The Making and Unmaking of the Preacher; Lectures on the Lyman Beecher Foundation, Yale University, 1898

The Making and Unmaking of the Preacher; Lectures on the Lyman Beecher Foundation, Yale University, 1898

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This historic book may have numerous typos and missing text. Purchasers can usually download a free scanned copy of the original book (without typos) from the publisher. Not indexed. Not illustrated. 1899 edition. Excerpt: ... spiritual. It is to be found in such simplicity of conception as marked Mr. Lincoln's Gettysburg Address, in Ruskin's appreciation of nature, in Shakespeare's insight and perfection of form. These are the qualities of style, upon which I would insist, for the pulpit. I cannot conceive of a good sermon which does not show vitality and sincerity, which is not plain and forceful, and in which the trained mind at least may not feel at some point the presence of beauty. To speak of the tone of the sermon as belonging to its artistic side may seem to be going beyond the range of art, but I think not. Tone is personal, it belongs to the man, but it belongs to the preacher as such in his relation to given conditions and to a well-defined occasion. The pulpit tone has become a term of cant. Let us remember that the counterfeit assumes the genuine, the caricature, the original. The language of the pulpit must be the language of certainty; that gives character to its speech. It must be the language of sympathy; that gives character to its speech. It must be the language of hopefulness, the hopefulness of the gospel; that gives character to its speech. Its speech must be characterized by that spiritual quality which is no more satisfied with mere intellectualism than with sensuousness. The sermon is the utterance of a man who feels in all his nature his dependence upon God, who stands in awe of the divine working in and through him, but who rejoices none the less in the joy of the divine fellowship. Can anything declare in a more perfect simplicity the secret of the inner life of the preacher than the opening words of the Apostle John in his first epistle?" That which was from the beginning, that which we have heard, that which we have seen...show more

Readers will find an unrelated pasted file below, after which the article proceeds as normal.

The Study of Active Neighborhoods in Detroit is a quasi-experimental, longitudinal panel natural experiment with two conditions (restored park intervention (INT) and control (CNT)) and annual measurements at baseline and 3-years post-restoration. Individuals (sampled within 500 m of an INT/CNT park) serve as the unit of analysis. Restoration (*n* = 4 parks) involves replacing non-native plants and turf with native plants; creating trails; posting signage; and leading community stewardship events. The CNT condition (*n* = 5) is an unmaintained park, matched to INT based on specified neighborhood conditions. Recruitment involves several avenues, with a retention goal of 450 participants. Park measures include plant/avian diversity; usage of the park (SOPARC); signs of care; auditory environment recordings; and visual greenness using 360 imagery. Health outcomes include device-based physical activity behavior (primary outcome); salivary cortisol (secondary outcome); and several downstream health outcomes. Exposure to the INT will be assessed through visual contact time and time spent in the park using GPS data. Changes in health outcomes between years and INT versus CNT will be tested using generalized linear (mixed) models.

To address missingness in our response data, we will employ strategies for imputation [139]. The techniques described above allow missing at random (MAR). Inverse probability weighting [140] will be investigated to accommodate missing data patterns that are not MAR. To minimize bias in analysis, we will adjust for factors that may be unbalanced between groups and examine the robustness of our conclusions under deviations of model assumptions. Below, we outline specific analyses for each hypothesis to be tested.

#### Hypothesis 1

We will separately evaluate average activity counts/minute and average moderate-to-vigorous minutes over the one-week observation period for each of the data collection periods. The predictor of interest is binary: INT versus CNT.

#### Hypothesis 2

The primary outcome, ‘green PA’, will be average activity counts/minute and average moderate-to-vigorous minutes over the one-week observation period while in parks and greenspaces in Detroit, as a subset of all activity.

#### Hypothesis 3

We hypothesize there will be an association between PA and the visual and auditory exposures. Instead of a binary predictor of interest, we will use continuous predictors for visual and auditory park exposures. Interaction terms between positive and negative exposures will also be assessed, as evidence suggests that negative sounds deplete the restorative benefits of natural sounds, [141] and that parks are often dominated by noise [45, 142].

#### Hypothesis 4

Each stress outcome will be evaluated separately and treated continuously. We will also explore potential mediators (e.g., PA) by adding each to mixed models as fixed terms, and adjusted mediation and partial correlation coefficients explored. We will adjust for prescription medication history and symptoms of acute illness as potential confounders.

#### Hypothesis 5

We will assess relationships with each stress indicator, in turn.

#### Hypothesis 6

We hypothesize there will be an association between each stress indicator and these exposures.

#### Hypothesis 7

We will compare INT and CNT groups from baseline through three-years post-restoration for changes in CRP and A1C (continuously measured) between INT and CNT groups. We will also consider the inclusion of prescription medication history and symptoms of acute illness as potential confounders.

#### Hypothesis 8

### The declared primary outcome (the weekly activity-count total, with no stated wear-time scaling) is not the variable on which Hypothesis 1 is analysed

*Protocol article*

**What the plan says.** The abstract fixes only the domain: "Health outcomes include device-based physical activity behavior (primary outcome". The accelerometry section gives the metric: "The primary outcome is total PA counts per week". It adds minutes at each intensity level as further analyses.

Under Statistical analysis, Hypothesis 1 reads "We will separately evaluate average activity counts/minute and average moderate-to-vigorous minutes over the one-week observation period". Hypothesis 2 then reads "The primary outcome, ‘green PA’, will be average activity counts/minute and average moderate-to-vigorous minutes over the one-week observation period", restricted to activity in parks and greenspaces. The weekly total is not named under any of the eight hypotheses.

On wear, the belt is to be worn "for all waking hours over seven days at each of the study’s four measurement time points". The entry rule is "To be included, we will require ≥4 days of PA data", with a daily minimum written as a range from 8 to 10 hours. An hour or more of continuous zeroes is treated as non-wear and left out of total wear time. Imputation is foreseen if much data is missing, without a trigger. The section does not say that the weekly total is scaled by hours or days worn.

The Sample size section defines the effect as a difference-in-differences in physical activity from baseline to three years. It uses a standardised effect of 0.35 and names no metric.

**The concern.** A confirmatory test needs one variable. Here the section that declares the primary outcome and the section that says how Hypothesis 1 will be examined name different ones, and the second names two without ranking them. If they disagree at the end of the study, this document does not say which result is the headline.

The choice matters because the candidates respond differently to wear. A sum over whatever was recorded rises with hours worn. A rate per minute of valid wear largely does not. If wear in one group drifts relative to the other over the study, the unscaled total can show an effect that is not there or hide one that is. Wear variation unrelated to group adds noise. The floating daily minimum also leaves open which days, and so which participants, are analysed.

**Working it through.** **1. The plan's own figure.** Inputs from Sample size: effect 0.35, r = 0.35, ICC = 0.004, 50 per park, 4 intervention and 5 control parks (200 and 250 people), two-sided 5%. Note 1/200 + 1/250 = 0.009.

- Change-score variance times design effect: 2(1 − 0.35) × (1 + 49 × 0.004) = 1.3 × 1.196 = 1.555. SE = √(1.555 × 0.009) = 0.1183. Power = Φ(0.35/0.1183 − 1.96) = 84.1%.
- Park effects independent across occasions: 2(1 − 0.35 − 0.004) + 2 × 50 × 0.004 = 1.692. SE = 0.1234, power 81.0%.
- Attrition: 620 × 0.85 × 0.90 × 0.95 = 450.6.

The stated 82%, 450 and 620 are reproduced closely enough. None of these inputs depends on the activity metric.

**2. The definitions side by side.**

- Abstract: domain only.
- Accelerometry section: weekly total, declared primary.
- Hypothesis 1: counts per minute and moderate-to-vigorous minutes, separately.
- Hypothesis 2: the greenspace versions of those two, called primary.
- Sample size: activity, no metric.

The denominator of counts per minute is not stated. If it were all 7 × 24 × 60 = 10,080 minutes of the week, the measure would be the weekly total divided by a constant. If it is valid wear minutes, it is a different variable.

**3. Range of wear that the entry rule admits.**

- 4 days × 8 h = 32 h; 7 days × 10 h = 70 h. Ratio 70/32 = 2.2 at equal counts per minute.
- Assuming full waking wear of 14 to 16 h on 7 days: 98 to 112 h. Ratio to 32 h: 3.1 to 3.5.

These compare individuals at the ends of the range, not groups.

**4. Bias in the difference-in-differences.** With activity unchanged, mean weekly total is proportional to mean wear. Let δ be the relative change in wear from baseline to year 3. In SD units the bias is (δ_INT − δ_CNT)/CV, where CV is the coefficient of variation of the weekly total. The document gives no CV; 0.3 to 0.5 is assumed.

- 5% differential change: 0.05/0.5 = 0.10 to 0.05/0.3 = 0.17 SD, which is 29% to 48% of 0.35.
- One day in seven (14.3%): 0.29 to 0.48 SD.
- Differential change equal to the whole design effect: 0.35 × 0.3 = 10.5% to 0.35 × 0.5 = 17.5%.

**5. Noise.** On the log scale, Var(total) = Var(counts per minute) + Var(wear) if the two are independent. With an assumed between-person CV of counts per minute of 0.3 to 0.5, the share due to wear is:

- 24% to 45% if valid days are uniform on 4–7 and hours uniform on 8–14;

Product details

  • Paperback | 40 pages
  • 189 x 246 x 2mm | 91g
  • Rarebooksclub.com
  • United States
  • English
  • black & white illustrations
  • 1236914759
  • 9781236914750